The impact of neuropsychological functioning and coping style on perceived stress in individuals with first-episode psychosis and healthy controls
Allott, Kelly A., Rapado-Castro, Marta, Proffitt, Tina-Marie, Bendall, Sarah, Garner, Belinda, Butselaar, Felicity, Markulev, Connie, Phassouliotis, Christina, McGorry, Patrick D., Wood, Stephen J., Cotton, Susan M., & Phillips, Lisa J. (2015) The impact of neuropsychological functioning and coping style on perceived stress in individuals with first-episode psychosis and healthy controls. Psychiatry Research, 226(1), pp. 128-135.
Stress is implicated in the development and course of psychotic illness, but the factors that influence stress levels are not well understood. The aim of this study was to examine the impact of neuropsychological functioning and coping styles on perceived stress in people with first-episode psychosis (FEP) and healthy controls (HC). Thirty-four minimally treated FEP patients from the Early Psychosis Prevention and Intervention Centre, Melbourne, Australia, and 26 HC participants from a similar demographic area participated in the study. Participants completed a comprehensive neuropsychological test battery as well as the Coping Inventory for Stressful Situations (task-, emotion- and avoidance-focussed coping styles) and Perceived Stress Scale (PSS). Linear regressions were used to determine the contribution of neuropsychological functioning and coping style to perceived stress in the two groups. In the FEP group, higher levels of emotion-focussed and lower levels of task-focussed coping were associated with elevated stress. Higher premorbid IQ and working memory were also associated with higher subjective stress. In the HC group, higher levels of emotion-focussed coping, and contrary to the FEP group, lower premorbid IQ, working memory and executive functioning, were associated with increased stress. Lower intellectual functioning may provide some protection against perceived stress in FEP.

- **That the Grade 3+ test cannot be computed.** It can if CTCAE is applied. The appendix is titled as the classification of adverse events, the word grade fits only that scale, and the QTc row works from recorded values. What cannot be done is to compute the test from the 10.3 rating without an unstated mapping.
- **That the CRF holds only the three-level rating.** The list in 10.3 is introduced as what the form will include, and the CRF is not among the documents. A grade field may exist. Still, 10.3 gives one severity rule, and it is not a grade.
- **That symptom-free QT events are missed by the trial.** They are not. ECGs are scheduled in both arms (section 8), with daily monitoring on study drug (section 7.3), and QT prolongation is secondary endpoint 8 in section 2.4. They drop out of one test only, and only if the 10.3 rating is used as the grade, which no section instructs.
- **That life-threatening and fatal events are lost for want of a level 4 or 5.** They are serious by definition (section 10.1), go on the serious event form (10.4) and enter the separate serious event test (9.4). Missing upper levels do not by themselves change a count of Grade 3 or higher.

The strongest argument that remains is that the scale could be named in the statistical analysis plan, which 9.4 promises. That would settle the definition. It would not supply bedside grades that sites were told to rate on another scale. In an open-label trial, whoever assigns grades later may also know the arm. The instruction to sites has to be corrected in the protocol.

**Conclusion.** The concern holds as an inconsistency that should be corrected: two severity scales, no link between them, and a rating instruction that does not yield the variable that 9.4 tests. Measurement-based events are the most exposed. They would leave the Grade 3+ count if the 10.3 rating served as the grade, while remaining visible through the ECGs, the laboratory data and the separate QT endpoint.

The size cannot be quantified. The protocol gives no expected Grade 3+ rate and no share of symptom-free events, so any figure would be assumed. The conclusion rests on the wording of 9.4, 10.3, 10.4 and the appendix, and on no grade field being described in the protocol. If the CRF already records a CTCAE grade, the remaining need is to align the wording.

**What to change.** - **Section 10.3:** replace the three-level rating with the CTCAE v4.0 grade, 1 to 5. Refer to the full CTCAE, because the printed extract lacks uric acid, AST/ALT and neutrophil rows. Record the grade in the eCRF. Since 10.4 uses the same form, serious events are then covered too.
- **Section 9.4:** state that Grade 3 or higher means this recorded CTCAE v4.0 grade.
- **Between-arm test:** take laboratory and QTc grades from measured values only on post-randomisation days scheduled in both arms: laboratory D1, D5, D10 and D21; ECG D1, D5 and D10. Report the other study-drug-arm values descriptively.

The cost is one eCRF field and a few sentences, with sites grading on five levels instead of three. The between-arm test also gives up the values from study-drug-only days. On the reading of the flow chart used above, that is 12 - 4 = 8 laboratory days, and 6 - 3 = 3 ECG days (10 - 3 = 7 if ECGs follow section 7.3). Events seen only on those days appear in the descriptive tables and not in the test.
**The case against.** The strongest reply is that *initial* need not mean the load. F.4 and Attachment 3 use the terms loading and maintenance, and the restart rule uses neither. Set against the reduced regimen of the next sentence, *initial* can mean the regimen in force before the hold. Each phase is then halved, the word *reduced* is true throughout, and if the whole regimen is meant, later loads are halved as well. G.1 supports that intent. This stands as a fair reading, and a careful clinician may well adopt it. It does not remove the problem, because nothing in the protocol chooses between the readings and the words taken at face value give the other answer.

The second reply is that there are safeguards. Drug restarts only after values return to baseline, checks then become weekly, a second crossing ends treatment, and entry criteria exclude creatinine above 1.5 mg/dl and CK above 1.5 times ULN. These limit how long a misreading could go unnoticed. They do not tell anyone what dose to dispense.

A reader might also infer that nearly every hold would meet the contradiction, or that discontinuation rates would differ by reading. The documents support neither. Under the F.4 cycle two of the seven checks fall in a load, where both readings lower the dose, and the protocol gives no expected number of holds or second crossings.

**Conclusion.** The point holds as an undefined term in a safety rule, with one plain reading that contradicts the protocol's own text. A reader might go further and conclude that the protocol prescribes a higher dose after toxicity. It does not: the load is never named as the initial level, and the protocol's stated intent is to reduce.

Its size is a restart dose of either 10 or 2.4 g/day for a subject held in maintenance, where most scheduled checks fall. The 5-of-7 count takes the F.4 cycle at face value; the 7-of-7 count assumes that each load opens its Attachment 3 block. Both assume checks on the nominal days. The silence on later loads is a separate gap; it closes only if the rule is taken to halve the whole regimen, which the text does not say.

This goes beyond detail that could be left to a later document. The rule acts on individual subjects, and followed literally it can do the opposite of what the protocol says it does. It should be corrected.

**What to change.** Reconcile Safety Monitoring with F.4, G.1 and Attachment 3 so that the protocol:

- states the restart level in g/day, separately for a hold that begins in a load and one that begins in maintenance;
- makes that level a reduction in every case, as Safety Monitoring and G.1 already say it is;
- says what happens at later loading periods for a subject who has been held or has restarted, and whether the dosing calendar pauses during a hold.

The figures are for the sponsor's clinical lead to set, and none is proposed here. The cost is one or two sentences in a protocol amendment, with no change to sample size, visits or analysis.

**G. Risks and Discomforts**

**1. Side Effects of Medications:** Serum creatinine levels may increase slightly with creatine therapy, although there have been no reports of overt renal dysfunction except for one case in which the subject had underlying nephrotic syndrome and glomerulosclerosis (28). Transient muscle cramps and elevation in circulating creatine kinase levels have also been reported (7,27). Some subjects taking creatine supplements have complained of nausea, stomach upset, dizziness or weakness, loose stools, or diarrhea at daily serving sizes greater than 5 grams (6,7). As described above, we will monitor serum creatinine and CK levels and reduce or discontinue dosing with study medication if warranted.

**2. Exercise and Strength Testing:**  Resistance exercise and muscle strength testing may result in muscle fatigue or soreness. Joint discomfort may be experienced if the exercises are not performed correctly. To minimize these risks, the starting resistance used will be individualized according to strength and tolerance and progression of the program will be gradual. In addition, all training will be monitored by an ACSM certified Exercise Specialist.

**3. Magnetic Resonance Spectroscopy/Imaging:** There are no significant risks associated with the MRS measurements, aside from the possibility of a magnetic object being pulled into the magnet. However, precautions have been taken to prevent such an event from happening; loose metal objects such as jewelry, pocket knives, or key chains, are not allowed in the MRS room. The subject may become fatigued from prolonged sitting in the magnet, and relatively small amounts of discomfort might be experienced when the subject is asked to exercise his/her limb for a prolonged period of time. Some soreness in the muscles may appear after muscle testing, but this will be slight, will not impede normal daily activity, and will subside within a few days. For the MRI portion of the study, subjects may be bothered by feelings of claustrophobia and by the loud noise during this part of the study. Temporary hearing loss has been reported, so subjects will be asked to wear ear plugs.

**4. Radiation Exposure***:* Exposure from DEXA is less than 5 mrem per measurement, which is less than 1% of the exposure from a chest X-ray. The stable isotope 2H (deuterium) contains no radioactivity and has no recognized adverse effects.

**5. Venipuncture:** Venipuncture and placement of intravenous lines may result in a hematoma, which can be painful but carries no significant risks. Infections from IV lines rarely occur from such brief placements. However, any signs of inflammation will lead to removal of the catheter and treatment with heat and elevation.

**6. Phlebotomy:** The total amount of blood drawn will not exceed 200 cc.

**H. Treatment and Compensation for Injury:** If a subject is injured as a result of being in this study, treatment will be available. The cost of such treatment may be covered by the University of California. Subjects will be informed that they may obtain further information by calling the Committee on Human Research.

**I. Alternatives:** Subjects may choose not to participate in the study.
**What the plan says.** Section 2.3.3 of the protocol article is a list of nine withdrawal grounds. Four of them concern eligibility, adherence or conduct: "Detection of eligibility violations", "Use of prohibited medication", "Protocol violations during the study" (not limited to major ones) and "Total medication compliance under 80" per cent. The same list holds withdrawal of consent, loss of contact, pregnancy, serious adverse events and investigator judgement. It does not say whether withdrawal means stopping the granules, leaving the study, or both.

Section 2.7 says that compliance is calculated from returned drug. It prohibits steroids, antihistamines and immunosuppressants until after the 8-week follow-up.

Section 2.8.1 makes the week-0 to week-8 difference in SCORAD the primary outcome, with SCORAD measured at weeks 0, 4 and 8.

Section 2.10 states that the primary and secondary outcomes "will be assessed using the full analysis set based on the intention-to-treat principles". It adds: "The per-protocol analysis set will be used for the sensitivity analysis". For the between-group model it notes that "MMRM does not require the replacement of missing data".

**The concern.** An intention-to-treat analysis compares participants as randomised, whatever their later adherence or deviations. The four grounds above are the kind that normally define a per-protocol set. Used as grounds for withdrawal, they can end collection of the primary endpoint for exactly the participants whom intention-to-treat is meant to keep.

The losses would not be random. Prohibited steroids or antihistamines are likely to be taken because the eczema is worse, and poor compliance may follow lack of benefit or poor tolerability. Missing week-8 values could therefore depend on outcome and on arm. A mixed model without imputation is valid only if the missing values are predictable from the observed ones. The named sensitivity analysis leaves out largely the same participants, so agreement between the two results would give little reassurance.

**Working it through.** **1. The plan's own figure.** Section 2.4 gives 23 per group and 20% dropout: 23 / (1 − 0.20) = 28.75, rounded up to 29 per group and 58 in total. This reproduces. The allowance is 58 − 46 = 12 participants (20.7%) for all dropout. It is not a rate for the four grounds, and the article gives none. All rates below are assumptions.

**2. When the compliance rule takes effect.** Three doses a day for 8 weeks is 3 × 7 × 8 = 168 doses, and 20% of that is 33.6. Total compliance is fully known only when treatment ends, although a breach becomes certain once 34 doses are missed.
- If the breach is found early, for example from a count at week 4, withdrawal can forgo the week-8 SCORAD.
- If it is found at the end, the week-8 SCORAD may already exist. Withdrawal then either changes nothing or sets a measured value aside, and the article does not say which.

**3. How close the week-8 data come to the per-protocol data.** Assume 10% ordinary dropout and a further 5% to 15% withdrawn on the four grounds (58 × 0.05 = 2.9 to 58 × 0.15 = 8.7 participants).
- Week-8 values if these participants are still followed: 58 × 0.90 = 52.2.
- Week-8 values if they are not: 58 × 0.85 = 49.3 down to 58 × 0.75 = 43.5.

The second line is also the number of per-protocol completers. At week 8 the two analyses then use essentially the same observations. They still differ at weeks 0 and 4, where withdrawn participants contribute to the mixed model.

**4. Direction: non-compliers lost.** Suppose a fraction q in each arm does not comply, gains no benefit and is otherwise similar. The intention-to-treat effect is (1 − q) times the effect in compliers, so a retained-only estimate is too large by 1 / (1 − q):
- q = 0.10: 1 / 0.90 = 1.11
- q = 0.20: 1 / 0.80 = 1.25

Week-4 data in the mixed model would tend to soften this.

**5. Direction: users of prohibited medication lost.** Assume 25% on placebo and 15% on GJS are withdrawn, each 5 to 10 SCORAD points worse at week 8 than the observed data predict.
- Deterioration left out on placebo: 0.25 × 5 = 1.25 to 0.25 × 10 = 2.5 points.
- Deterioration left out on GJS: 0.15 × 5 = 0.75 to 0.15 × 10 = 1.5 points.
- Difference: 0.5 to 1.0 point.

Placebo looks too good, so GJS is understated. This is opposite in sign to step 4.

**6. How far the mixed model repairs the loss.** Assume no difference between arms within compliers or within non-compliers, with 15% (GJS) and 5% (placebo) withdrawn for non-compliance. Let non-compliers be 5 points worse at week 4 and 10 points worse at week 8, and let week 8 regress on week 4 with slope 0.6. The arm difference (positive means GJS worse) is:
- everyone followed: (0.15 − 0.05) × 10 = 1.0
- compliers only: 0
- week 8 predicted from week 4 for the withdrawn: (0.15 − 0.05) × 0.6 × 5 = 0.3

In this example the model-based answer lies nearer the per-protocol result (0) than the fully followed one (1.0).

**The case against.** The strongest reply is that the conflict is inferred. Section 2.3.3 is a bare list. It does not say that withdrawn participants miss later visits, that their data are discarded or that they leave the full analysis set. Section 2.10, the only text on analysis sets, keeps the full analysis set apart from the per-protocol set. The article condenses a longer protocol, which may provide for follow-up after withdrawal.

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|Item Type:||Journal Article|
|Keywords:||stress, cognition, early psychosis, intelligence, working memory|
|Subjects:||Australian and New Zealand Standard Research Classification > MEDICAL AND HEALTH SCIENCES (110000) > CLINICAL SCIENCES (110300) > Psychiatry (incl. Psychotherapy) (110319)|
|Divisions:||Current > Schools > School of Clinical Sciences
Current > QUT Faculties and Divisions > Faculty of Health
Current > Institutes > Institute of Health and Biomedical Innovation
|Copyright Owner:||Copyright 2015 Elsevier|
|Copyright Statement:||This is the author’s version of a work that was accepted for publication in Psychiatry Research. Changes resulting from the publishing process, such as peer review, editing, corrections, structural formatting, and other quality control mechanisms may not be reflected in this document. Changes may have been made to this work since it was submitted for publication. A definitive version was subsequently published in Psychiatry Research, [VOL 226, ISSUE 1, (2015)] DOI: 10.1016/j.psychres.2014.12.032|
|Deposited On:||25 May 2015 23:08|
|Last Modified:||03 Jun 2015 04:36|
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